What does Fougère mean?
Fougère, pronounced ['foo-jair'], is one of the main olfactive families of perfumes. The name comes from the French language word for "fern". Fougère perfumes are made with a blend of fragrances: top-notes are sweet, with the scent of lavender flowers; as the more volatile components evaporate, the scents of oakmoss, derived from a species of lichen and described as woody, sharp and slightly sweet, and coumarin, similar to the scent of new-mown hay, become noticeable. Aromatic fougère, a derivative of this class, contains additional notes of herbs, spice and/or wood.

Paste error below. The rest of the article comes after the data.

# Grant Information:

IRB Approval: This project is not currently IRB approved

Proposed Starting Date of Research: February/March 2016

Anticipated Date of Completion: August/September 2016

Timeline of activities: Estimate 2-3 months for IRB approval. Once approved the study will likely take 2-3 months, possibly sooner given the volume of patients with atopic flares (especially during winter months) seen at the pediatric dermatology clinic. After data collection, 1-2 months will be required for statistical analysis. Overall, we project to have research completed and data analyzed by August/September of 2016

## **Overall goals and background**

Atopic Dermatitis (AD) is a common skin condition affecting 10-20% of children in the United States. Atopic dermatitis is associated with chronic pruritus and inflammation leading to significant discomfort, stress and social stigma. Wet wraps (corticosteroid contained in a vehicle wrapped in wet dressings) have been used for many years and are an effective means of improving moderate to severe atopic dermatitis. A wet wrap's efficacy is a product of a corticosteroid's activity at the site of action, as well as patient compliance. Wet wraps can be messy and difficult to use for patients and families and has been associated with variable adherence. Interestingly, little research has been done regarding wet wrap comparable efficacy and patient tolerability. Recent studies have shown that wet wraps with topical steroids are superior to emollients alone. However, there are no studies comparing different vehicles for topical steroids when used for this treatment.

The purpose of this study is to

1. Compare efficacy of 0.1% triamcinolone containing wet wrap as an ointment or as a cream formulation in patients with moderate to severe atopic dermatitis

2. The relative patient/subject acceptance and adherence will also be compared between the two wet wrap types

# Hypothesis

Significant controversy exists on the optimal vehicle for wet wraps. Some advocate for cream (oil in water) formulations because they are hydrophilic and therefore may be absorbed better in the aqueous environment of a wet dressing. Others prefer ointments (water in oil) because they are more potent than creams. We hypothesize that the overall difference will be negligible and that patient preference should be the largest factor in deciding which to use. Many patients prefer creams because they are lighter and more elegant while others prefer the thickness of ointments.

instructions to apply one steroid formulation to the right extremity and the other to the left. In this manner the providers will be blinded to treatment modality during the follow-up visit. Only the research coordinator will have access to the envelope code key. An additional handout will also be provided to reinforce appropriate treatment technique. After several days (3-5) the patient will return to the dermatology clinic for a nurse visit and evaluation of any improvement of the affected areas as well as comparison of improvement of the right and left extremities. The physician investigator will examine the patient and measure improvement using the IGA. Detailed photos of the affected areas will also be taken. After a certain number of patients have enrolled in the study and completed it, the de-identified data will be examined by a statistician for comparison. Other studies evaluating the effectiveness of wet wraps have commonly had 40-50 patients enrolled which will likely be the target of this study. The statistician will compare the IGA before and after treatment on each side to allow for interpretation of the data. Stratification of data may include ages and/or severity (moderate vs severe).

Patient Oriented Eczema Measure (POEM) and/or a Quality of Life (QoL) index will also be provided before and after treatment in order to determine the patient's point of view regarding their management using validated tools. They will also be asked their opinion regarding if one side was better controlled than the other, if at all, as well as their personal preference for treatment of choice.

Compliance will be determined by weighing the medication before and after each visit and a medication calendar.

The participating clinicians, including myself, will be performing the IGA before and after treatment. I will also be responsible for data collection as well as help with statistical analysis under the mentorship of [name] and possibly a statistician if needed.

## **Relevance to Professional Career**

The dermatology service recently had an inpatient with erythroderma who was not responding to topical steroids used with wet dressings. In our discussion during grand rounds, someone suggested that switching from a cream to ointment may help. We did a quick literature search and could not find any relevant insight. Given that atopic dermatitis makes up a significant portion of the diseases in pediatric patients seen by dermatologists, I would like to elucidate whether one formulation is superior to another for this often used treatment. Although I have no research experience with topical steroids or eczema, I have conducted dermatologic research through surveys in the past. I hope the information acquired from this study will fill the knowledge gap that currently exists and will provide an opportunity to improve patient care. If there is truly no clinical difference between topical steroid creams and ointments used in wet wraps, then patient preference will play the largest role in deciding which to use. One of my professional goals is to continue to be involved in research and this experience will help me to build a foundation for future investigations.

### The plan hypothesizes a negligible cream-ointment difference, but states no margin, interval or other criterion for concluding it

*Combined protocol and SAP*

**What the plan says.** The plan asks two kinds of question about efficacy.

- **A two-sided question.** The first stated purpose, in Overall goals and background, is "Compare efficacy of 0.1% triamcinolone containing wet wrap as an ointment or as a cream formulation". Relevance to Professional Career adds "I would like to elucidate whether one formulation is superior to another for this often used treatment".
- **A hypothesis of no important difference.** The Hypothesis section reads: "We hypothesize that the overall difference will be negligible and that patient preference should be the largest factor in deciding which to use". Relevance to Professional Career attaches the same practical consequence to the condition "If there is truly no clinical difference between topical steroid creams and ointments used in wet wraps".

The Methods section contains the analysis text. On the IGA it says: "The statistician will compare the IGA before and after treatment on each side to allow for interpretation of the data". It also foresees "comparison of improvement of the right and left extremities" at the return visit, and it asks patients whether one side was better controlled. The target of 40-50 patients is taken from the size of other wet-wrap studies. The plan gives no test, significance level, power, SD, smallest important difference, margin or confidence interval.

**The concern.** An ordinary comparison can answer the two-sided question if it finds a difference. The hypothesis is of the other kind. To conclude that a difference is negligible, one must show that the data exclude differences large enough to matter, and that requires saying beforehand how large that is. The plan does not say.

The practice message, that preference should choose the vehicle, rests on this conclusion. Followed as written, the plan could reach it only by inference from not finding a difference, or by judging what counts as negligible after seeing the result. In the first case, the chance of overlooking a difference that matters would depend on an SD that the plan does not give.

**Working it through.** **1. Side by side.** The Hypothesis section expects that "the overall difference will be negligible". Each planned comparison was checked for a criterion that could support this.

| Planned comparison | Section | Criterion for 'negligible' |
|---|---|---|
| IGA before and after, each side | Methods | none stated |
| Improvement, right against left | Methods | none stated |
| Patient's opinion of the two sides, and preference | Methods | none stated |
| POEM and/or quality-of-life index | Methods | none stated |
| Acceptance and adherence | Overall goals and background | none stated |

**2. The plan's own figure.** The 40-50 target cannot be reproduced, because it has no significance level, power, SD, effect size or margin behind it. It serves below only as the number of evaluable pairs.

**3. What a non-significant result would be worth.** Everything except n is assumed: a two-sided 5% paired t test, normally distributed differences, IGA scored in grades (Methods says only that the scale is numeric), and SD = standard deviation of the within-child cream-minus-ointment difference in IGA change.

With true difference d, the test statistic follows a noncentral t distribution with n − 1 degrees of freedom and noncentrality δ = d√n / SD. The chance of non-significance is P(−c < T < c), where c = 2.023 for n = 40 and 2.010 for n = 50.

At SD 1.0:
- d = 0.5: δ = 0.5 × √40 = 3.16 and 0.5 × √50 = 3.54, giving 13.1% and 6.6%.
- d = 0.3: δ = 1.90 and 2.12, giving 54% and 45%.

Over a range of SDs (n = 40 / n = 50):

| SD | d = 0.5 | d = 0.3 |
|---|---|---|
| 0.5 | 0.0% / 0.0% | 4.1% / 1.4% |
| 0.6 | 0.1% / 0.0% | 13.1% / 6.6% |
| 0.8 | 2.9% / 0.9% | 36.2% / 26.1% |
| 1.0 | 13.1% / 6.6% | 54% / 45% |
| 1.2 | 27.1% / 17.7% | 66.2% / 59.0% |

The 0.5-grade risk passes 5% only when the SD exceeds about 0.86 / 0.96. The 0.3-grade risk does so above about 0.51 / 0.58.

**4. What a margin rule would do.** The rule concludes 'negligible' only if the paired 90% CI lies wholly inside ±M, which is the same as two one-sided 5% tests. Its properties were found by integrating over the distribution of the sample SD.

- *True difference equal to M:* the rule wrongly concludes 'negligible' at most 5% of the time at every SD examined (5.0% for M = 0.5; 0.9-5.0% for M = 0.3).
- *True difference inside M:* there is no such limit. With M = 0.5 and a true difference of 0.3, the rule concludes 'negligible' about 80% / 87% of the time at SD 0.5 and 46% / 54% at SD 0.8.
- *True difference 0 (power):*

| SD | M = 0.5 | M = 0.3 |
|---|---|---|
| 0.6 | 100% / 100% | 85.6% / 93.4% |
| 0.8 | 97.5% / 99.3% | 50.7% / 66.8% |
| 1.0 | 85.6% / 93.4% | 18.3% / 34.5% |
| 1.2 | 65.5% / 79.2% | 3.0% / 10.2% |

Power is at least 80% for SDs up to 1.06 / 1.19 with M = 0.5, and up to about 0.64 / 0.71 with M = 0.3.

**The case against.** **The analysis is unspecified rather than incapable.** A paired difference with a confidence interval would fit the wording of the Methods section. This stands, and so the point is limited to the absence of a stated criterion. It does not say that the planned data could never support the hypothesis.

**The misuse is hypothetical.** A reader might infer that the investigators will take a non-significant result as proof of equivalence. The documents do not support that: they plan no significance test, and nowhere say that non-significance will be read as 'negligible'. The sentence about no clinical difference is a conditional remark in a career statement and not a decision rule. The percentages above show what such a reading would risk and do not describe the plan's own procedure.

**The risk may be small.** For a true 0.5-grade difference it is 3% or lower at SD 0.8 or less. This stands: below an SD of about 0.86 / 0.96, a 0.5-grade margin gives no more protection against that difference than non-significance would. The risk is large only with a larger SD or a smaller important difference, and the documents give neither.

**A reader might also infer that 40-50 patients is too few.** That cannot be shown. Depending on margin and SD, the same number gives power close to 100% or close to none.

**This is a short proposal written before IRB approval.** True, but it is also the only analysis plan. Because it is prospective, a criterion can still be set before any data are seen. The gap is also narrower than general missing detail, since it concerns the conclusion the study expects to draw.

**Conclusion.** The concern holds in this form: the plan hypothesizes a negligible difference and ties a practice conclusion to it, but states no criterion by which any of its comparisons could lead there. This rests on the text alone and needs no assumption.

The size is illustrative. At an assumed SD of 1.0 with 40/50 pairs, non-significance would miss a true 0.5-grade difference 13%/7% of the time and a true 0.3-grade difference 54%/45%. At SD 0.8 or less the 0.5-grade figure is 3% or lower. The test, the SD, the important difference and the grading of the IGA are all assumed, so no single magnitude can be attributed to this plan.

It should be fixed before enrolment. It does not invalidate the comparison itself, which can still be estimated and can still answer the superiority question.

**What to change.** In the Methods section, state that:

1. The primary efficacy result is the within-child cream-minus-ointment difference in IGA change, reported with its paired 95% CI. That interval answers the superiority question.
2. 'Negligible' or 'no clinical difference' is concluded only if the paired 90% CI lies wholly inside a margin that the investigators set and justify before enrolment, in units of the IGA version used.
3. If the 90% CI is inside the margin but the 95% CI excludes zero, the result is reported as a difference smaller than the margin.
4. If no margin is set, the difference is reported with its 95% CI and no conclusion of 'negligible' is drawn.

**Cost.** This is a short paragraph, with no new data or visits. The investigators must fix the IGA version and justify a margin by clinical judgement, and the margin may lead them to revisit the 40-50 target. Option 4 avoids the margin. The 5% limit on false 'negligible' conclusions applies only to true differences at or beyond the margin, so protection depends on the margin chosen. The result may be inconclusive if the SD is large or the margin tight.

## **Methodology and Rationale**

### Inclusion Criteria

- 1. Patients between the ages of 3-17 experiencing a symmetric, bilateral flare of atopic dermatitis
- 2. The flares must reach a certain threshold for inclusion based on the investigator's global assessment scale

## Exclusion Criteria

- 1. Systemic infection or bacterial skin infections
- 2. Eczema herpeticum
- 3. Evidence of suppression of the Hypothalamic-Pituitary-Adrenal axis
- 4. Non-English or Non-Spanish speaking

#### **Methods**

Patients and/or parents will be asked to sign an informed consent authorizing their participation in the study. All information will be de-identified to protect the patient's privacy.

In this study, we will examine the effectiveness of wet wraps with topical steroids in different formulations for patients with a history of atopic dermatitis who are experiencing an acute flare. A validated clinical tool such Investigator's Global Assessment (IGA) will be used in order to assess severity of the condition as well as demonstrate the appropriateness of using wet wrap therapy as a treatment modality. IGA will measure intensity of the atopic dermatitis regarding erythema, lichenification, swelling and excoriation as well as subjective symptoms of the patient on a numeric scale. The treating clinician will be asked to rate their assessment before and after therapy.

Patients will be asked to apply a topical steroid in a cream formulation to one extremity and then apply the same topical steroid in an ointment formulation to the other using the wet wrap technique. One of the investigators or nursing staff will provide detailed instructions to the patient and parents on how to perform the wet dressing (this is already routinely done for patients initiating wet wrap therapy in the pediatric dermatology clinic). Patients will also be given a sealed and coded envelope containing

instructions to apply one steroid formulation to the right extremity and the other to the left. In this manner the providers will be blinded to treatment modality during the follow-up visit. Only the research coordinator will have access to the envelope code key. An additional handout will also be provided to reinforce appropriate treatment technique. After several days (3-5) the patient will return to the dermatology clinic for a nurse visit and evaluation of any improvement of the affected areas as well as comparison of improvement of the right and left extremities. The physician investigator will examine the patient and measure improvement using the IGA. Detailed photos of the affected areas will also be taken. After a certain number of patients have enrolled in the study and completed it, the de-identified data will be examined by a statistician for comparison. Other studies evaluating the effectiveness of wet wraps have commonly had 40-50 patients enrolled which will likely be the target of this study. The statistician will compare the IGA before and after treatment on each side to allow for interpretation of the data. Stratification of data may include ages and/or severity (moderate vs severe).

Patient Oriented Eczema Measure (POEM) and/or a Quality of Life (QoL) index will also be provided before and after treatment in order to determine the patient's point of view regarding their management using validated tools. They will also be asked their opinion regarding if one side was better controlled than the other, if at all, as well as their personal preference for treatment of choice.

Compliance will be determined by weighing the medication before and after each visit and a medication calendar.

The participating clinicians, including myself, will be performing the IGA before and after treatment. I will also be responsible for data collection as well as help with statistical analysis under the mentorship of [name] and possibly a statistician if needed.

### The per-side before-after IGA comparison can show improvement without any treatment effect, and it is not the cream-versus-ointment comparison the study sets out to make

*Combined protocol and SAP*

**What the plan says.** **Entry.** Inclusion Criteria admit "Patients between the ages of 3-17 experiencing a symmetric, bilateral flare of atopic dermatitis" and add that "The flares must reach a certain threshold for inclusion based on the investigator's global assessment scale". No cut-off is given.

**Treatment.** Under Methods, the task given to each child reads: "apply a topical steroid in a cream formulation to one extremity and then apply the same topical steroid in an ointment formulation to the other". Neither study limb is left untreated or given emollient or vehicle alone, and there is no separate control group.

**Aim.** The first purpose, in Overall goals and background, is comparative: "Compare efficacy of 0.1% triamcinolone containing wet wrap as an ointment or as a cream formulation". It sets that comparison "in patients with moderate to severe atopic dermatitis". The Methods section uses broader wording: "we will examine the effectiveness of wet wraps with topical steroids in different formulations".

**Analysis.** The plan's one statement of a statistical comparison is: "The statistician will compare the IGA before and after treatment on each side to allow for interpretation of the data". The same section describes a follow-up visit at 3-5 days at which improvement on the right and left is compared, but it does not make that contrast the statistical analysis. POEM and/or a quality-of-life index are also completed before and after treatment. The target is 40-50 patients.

Perfumes of this type are especially popular as fragrances for men. Many modern fougère perfumes have various citrus, herbaceous, green, floral and animalic notes included. The most common additions to the basic fragrance blend include vetiver and geranium. Bergamot is often present to add sharpness to the lavender top-note.

Some popular examples of fougère in perfumery are:
  • Brut Original by Fabergé
  • Paco Rabanne Pour Homme by Paco Rabanne
  • Boss Number One by Hugo Boss
  • Prada Pour Homme by Prada
  • Eternity For Men by Calvin Klein
  • Drakkar Noir by Guy Laroche

Add Comment